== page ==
Dual pricing in Thailand

Probably thanks to Richard Barrow in Thailand there was an article in the Bangkok Post about the infamous dual pricing system that is used at many places in Thailand. There even is a facebook dedicated to 2pricethailand. Dual what?? Well very simple, at some / many places non-Thai people pay a higher price as Thai people. Almost all National Parks use a dual pricing system, although some do not. Now you could argue that non-Thai do not pay tax in Thailand so it would be normal if they pay a little bit more. But also many private business use a dual pricing system. So it has actually nothing to do with paying tax. And sometimes the price difference is not a little bit but just 15 or 20 times the price Thai people pay. The dual pricing system in Thailand is a bit more complicated as you think. Personally I refused to go to places that practice dual pricing but there are many ways to view the dual pricing system.
  • If you do not read Thai then you might not be aware of the dual pricing system. Because at many places they use the Thai numeral signs to write down the Thai price. And that is weird because normally they are almost never used anymore. So I think they do that because they know it is not fair, they know people will complain if they see it. Some business even make different counters or entrances. So they are trying to hide their dual pricing system. Because they know it is not fair.
  • You could argue that Thai people are poor. And yes there are many poor Thai people and for them even 20 Thai baht entrance price is expensive. Think about father, mother, grand-father and 3 kids. That would costs almost 100 Thai baht to enter, that is expensive if you make 200 Thai baht a day. But most Thai people visiting National Parks are not poor, they drive their BMW, Mercedes or SUV cars. And this also goes for business that use dual price system, it are mostly not the poor Thai people going there. 
  • As of the National Parks, yes at some National Parks there are many non-Thai visiting. So yes here the Department of National Parks is making a good extra income. But most National Parks are hardly visited by non-Thai people so they would not at all be missing income if non-Thai people would pay the same price as Thai people.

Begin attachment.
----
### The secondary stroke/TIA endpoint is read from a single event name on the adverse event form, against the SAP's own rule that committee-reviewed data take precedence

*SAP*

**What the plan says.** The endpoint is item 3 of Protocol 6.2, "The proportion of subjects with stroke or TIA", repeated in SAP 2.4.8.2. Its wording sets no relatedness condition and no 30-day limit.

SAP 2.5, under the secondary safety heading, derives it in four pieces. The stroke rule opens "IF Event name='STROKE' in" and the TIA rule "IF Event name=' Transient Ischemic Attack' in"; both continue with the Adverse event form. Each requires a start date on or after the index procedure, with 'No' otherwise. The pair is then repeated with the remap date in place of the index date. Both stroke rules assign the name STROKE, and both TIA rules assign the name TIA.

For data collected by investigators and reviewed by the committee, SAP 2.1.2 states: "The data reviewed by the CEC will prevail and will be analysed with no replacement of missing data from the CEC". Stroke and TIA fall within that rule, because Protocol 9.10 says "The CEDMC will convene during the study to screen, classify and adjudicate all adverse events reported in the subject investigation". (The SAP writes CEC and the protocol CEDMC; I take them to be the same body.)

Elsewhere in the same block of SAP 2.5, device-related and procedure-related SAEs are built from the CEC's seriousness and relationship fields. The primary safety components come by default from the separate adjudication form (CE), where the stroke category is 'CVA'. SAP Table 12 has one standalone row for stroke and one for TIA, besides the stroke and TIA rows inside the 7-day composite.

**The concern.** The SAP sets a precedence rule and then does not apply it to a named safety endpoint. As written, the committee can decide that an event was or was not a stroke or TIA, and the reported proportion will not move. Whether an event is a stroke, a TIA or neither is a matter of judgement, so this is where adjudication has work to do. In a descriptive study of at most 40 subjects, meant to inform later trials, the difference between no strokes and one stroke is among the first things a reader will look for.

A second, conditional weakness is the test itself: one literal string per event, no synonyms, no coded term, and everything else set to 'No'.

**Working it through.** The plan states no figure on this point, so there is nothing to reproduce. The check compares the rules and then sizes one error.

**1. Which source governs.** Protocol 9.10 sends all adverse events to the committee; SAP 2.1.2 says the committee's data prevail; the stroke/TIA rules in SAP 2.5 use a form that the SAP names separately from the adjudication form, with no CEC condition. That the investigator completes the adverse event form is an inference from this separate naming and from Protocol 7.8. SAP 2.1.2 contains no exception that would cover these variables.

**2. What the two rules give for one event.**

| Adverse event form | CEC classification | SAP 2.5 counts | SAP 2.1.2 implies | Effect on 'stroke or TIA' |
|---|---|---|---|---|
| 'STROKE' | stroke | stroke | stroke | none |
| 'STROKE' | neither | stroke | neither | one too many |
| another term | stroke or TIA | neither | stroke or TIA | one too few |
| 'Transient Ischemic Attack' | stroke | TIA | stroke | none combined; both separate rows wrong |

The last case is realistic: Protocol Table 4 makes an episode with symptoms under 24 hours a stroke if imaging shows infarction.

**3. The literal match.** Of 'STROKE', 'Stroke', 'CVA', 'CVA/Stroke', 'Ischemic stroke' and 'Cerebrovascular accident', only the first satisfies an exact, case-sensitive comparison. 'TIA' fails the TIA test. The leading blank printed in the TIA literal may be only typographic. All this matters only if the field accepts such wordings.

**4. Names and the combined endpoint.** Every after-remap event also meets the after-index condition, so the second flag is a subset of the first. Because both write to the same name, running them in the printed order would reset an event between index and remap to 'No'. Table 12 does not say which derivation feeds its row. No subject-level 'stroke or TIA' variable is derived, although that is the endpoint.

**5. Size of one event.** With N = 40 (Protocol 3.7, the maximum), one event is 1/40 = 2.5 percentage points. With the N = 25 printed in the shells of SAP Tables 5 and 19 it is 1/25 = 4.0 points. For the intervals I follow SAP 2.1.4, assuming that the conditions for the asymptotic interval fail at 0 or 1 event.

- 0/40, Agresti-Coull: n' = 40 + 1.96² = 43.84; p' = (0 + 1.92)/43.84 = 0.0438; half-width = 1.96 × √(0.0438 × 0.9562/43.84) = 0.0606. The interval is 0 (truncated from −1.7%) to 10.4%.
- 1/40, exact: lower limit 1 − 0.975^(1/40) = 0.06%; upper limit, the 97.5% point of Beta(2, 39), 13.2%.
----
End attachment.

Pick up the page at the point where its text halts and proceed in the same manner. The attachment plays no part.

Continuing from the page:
• The high prices of National Parks stops some travel companies from making tours to National Parks.
  • So non-Thai people pay more because they do not pay tax? Actually all non-Thai people living & working here pay tax. And even tourists pay VAT (and airport tax, etc.). And all hotels pay local tourist tax. So non-Thai people pay tax, maybe even more as the many Thai people.
  • The dual price system gives non-Thai people the unpleasant feeling of being ripped off just because their skin, just for being not Thai. This feeling has a history because in the old days most tourists would have a white skin, so it actually looked like discrimination based on skin colour. But of course in reality nationalism is used to simply charge some people more.
  • Paying a little bit more? I will not name places or business but there are places where Thai people pay 20 Thai baht and non-Thai pay 500 Thai baht. That is 25 times more!!! That is not a little more!
  • That the government is practicing this dual pricing system is a message to Thai people that it is OK to charge some people more. That is why some business and hospitals (private & government) are charging non-Thai more. And even some shops where there are no fixed prices on items might charge non-Thai more. And that goes on to the motorbike taxi boy, the taxi driver and even some restaurants.
  • A funny thing about the thing mentioned above is that of course rich Thai people sometimes also pay more for things. What shows it is just about making more money. 
My idea? Make dual pricing illegal. And raise the standard price for National Parks & tourist attractions like some temples but let elderly, children, students and poor people in for free. Regardless if they are Thai or Non-Thai. Regardless if they are tourist, working in Thailand or just living in Thailand.

That all said in my home country there is indirectly also a dual pricing system. Locals can get discount cards for museums and there are many other way locals can pay less. Tourists do most times not get that discounts. But foreigners living in my home country will also be able to get that discount. So no racial discrimination. 


One night in Bangkok and the world is your oyster

The journey of Traveling 2 Thailand did begin with One Night in Bangkok in 1985 and since 2009 it became a personal non-commercial travel blog as inspiration for traveling & motorbike riding in Thailand. Made just for the sheer love of traveling and sharing experience about traveling in South-East Asia. To travel beyond the beaten track & highlights. Enjoy!